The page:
In Another Life
Many years ago, I figured out that, in another life, I must have been a Spanish dancer. I prefer warm weather over cool. I feel an affinity to the mediterranean culture. I love olives and wine. When it was time to learn Spanish, it came easily. My dark hair and brown eyes easily put me in the Spanish ethnic circle and my love of dancing had to come from somewhere since I didn’t get it from my family. I imagined myself in that other life, wearing a long full skirt and red shoes, dancing to the rhythm of flamenco guitars. When I married Jim, I tried to imagine who he had been in another life. Slowly, it came to me. With his love of cooler climates, wooden boats on the water, and his excellent sense of style and craft, I could see him as a Norwegian viking, an artisan working with wood.
As a youngster, my family traveled numerous times to Norway, spending three weeks soaking in the beauty and the peace of the long summer days. My memories of the land made me want to return. I also thought Jim might connect to the geography and culture of what might have been another life… And that’s how we decided to travel to the land of the fjords. Little did we know on that first trip that we would return again and again but that’s how Norway is. It reels you in.
As our plane swooped down between the mountains to land in Trondheim, I was already reconnecting to a land of pines, water, and rolling farmland. The smell of fresh wood greeted us in the airport and we took the bus through the first of many tunnels. Trondheim, nestled between the water and the mountain, is built of old wooden houses and newer stone buildings. It is a very livable city with bike paths and potted flowers but its beauty comes from its setting. The turquoise water of the northern fjords reflects the forest surrounding it. We hike up to the fort on the hill and look down on the view then walk back down for a cup of coffee on the cobblestone street by the wooden bridge. We eat bacalao, a typical fish soup, and treat ourselves to fresh shrimp at a picnic table by the water. We listen to an organ recital in the solid Nidaros Cathedral where kings have been crowned, and watch families in traditional dress bringing their babies for baptism. We walk among the Lapland dwellings at the Folk Museum. We take the ferry across the water to the island of Munkholmen, a dark reminder that the Nazis made it this far north. Mainly, we soak in the water and wood and the even keel life we see around us.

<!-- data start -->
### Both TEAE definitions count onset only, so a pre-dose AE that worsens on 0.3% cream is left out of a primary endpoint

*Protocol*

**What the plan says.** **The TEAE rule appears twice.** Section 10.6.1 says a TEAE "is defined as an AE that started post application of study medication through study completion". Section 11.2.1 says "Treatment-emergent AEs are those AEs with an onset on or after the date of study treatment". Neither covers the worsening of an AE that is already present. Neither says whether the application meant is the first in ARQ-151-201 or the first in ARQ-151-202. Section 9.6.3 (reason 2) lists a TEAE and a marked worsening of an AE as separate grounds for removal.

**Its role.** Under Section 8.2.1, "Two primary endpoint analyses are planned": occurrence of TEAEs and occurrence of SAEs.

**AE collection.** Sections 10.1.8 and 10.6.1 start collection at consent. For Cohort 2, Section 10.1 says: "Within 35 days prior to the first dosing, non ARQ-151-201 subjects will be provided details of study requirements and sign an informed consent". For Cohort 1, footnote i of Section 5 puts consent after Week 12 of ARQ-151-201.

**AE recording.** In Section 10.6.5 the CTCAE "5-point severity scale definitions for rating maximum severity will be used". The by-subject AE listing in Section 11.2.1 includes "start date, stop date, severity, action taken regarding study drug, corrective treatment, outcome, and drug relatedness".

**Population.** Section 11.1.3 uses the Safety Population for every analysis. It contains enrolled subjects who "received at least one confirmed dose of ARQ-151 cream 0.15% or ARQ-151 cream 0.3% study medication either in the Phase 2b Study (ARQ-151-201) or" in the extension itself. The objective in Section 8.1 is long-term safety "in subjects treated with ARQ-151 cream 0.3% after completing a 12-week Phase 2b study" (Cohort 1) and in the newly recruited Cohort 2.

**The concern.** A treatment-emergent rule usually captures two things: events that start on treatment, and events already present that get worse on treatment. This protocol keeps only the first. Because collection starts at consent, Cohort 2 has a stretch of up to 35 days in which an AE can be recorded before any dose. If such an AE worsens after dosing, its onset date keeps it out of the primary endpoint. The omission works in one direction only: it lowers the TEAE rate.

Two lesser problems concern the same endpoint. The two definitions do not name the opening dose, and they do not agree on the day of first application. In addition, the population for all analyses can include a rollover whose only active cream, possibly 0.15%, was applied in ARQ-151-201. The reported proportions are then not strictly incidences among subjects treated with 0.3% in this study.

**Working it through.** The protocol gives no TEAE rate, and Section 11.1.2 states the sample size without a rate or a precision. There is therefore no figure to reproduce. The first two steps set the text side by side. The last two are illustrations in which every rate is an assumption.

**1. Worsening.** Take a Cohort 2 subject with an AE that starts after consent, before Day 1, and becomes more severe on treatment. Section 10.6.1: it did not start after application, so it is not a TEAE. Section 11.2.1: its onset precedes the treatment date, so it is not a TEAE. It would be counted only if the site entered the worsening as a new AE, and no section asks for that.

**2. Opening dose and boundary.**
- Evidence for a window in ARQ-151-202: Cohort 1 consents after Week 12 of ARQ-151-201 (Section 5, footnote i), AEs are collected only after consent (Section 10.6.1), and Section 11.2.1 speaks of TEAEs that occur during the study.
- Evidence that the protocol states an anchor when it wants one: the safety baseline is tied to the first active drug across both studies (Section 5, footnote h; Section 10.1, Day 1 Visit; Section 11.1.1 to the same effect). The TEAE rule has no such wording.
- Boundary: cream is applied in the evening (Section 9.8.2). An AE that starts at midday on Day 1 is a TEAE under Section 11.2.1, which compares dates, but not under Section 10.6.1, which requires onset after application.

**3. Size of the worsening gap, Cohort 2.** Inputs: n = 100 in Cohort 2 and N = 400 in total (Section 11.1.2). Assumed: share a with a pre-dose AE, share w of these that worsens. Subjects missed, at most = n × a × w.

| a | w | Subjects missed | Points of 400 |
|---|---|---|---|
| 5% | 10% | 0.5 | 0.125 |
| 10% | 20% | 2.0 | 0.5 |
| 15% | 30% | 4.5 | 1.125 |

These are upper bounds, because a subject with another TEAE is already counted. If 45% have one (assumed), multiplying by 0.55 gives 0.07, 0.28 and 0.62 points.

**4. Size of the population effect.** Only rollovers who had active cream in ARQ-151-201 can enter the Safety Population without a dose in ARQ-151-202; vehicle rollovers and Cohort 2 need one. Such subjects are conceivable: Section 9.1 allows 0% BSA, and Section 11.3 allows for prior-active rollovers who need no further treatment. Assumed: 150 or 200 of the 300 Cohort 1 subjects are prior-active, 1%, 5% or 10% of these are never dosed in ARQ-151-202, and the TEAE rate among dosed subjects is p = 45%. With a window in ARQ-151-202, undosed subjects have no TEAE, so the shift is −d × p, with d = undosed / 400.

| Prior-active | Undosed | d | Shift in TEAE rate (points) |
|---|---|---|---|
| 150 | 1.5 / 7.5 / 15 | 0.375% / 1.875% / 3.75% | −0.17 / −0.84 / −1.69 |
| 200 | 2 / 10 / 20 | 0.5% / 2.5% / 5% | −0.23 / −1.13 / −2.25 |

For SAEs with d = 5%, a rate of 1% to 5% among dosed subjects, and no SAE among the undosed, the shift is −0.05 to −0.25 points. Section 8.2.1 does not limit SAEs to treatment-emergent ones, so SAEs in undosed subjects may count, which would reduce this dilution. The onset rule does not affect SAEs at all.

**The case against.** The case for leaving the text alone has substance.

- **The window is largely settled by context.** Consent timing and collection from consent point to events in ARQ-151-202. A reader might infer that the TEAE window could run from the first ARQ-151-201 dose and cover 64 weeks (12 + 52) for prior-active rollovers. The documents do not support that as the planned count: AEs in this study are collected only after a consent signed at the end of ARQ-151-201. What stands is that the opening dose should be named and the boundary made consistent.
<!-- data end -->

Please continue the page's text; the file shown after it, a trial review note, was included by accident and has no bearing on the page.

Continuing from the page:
After a smooth train trip up and beyond the arctic circle where incredible views greet us along every mile, we fly south to Bergen. Our apartment is up the side of the mountain so we take the zigzagging stairs up and are welcomed by our host, Ole. The apartment gives us an open view down onto the harbor. I want Jim to see the stave church built all of wood. But he is also taken in by the boats coming and going, and we get to see them up close as we join a local wooden boat festival. They remind us of the old Viking ships we saw in Oslo dating back to the 800s. Wooden boats are definitely a theme here and Jim is mesmerized.
And then there are the fjords. We take the bus over and through the mountain to the ferry and for seven hours, we stand on the front of the boat, taking in the incomparable views. We want to take a picture of every scene, and then realize that photos will never do them justice. This is the Norway I remember from my teenage years. Endless water and steep mountains seem to close in and then open up until we are deep inside the fjord. The sky is blue and reflects the perfect mirror image into the water. The land is dotted here and there with small bright red and white wooden houses. But mostly, it’s the fresh air, the land free in all its beauty, the sky and the water. We soak it in, overwhelmed by nature’s display. And, all of a sudden, we know we will be back. Maybe Jim did live here in another life...